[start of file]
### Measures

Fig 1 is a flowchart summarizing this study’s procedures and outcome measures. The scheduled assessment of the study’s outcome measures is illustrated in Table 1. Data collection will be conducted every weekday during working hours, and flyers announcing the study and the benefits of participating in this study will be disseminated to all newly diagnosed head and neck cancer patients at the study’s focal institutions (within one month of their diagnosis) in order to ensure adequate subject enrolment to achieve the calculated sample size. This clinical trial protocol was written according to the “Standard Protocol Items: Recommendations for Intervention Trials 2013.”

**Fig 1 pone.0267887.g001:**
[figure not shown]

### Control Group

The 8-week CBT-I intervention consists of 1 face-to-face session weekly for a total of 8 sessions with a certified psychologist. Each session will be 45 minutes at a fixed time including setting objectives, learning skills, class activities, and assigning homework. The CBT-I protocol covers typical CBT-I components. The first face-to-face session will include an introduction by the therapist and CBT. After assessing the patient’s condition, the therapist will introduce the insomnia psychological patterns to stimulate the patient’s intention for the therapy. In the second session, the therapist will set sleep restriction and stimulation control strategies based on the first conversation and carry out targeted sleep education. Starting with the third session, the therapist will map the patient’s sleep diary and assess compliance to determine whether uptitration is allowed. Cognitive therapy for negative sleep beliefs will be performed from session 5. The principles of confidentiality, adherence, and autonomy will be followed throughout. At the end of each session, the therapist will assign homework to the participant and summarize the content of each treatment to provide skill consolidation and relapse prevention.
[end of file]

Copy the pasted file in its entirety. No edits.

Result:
### Measures

Fig 1 is a flowchart summarizing this study’s procedures and outcome measures. The scheduled assessment of the study’s outcome measures is illustrated in Table 1. Data collection will be conducted every weekday during working hours, and flyers announcing the study and the benefits of participating in this study will be disseminated to all newly diagnosed head and neck cancer patients at the study’s focal institutions (within one month of their diagnosis) in order to ensure adequate subject enrolment to achieve the calculated sample size. This clinical trial protocol was written according to the “Standard Protocol Items: Recommendations for Intervention Trials 2013.”

**Fig 1 pone.0267887.g001:**
[figure not shown]

### Control Group

The 8-week CBT-I intervention consists of 1 face-to-face session weekly for a total of 8 sessions with a certified psychologist. Each session will be 45 minutes at a fixed time including setting objectives, learning skills, class activities, and assigning homework. The CBT-I protocol covers typical CBT-I components. The first face-to-face session will include an introduction by the therapist and CBT. After assessing the patient’s condition, the therapist will introduce the insomnia psychological patterns to stimulate the patient’s intention for the therapy. In the second session, the therapist will set sleep restriction and stimulation control strategies based on the first conversation and carry out targeted sleep education. Starting with the third session, the therapist will map the patient’s sleep diary and assess compliance to determine whether uptitration is allowed. Cognitive therapy for negative sleep beliefs will be performed from session 5. The principles of confidentiality, adherence, and autonomy will be followed throughout. At the end of each session, the therapist will assign homework to the participant and summarize the content of each treatment to provide skill consolidation and relapse prevention.